Techniques for characterizing catalyst according to the number of active catalyst species are within the skill of the art, as evidenced by an article entitled "Ethylene-Propylene Copolymers. Reactivity Ratios, Evaluation and Significance", C. Cozewith and G. Ver Strate, Macromolecules, 4, 482 (1971), which is incorporated herein by reference.
It is disclosed by the authors that copolymers made in a continuous flow stirred reactor should have an MWD characterized by Mw /Mn =2 and a narrow Inter-CD when one active catalyst species is present. By a combination of fractionation and gel permeation chromatography (GPC) it is shown that for single active species catalysts the compositions of the fractions vary no more than ±3% about the average and the MWD (weight- to number-average ratio) for these samples approaches 2. It is this latter characteristic (Mw /Mn of about 2) that is deemed the more important in identifying a single active catalyst species. On the other hand, other catalysts gave copolymer with an Inter-CD greater than ±10% about the average and multi-modal MWD often with Mw /Mn greater than 10. These other catalysts are deemed to have more than one active species.
Catalyst systems to be used in carrying out processes in accordance with the present invention may be Ziegler catalysts, which may typically include:
(a) a compound of a transition metal, i.e., a metal of Groups I-B, III-B, IVB, VB, VIB, and VIII of the Periodic Table, and (b) an organometal compound of a metal of Groups I-A, II-A, II-B, and III-A of the Periodic Table.
The preferred catalyst system in practicing processes in accordance with the present invention comprises hydrocarbon-soluble vanadium compound in which the vanadium valence is 3 to 5 and an organo-aluminum compound, with the proviso that the catalyst yields essentially one active catalyst species as described above. At least one of the vanadium compound/organo-aluminum pair selected must also contain a valence-bonded halogen.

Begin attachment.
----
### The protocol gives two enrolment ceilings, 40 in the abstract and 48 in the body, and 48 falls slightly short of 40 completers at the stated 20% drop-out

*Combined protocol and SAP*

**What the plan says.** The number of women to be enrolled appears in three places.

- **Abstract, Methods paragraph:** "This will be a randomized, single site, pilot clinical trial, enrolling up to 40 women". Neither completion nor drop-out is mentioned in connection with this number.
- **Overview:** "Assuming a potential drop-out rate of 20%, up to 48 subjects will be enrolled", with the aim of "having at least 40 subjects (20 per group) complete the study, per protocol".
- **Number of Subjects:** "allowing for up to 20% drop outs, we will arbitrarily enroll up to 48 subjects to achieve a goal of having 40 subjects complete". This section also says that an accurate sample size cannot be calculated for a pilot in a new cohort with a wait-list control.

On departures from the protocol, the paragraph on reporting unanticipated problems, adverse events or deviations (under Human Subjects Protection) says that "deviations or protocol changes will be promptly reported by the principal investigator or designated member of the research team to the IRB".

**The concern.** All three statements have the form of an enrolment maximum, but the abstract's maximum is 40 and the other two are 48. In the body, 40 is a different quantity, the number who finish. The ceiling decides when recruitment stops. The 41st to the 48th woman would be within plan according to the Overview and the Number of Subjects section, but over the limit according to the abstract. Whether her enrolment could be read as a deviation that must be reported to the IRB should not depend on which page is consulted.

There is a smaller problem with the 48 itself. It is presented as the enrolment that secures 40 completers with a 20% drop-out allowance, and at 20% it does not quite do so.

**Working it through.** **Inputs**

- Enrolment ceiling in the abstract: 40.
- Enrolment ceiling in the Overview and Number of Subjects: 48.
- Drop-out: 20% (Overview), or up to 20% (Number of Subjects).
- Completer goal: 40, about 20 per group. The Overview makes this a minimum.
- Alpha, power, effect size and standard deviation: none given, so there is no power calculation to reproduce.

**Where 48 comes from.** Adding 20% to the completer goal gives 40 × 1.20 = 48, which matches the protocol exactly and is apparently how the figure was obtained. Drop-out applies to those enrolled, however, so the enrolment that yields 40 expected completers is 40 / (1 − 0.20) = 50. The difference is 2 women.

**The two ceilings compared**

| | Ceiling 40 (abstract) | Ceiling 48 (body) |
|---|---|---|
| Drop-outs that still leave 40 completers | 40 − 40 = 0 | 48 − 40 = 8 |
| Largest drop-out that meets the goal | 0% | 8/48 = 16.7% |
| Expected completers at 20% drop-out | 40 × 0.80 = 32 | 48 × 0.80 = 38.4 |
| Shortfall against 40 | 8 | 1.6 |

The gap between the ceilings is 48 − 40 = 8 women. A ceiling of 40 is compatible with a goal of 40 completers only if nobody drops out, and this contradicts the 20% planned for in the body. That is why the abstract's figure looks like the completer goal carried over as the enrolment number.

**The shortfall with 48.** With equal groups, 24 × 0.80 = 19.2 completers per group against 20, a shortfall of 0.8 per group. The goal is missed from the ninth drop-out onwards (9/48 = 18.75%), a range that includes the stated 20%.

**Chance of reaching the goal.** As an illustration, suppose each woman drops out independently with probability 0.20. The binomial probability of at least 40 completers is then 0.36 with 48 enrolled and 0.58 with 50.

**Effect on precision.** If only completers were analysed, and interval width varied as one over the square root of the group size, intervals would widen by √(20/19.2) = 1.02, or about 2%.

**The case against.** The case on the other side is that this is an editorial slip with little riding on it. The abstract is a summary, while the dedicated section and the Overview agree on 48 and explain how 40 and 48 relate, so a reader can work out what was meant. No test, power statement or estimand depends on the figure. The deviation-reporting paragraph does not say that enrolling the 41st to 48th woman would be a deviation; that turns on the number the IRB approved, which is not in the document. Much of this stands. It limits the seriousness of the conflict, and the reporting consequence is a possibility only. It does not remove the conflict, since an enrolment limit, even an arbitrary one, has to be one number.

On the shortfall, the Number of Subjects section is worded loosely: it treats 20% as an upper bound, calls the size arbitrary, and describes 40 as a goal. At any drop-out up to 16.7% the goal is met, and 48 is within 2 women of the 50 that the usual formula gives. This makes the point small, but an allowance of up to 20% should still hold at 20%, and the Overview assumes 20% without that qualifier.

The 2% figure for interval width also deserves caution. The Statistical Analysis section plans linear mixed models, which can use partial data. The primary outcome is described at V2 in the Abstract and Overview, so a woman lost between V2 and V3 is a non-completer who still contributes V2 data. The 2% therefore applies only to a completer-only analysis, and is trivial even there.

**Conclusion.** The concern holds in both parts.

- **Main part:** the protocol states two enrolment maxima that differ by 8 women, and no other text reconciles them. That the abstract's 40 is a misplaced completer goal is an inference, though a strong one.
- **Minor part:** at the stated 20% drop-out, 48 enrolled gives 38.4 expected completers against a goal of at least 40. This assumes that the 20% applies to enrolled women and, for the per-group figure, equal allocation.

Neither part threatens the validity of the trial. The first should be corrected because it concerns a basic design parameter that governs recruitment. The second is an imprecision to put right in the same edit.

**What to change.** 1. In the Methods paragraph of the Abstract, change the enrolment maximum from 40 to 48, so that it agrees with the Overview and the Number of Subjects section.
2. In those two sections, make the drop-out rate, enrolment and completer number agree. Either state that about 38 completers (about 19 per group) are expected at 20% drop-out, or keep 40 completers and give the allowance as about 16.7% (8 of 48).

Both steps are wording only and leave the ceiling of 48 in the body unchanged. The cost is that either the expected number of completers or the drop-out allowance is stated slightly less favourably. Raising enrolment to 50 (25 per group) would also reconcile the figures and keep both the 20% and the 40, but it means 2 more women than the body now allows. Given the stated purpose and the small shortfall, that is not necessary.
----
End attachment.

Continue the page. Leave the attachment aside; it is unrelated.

In terms of formulas, vanadium compounds useful in practicing processes in accordance with the present invention could be: ##STR6## where x=0-3 and R=a hydrocarbon radical;
where AcAc=acetyl acetonate which may or may not be alkyl-substituted (e.g.1 to C6 alkyl);
where x=1 or 2;
V(dicarbonyl moiety)3 Cl; and
where n=2-3, B=Lewis base capable of making hydrocarbon-soluble complexes with VCl3, such as tetrahydrofuran, 2-methyl-tetrahydrofuran and dimethyl pyridine, and the dicarbonyl moiety is derived from a dicarbonyl compound of the formula: ##STR7##
In formula (1) above, each R (which can be the same or different) preferably represents a C1 to C10 aliphatic, alicyclic or aromatic hydrocarbon radical such as ethyl (Et), phenyl, isopropyl, butyl, propyl, n-butyl, i-butyl, t-butyl, hexyl, cyclohexyl, octyl, naphthyl, etc. R, preferably represents an alkylene divalent radical of 1 to 6 carbons (e.g., --CH2 --, --C2 H4 --, etc.). Nonlimiting illustrative examples of formula (1) compounds are vanadyl trihalides, alkoxy halides and alkoxides such as VOCl3, VOCl2 (OBu) where Bu=butyl, and VO(OC2 H5)3. The most preferred vanadium compounds are VCl4, VOCl3, and VOCl2 (OR).
As already noted, the co-catalyst is preferably organo-aluminum compound. In terms of chemical formulas, these compounds could be as follows:
______________________________________AlR3, Al(OR)R2,AlR2 Cl, R2 Al--AlR2,AlR, RCl, AlR2 I,Al2 R3 Cl3, andAlRCl2,______________________________________
where R and R, represent hydrocarbon radicals, the same or different, as described above with respect to the vanadium compound formula. The most preferred organo-aluminum compound is an aluminum alkyl sesquichloride such as Al2 Et3 Cl3 or Al2 (iBu)3 Cl3.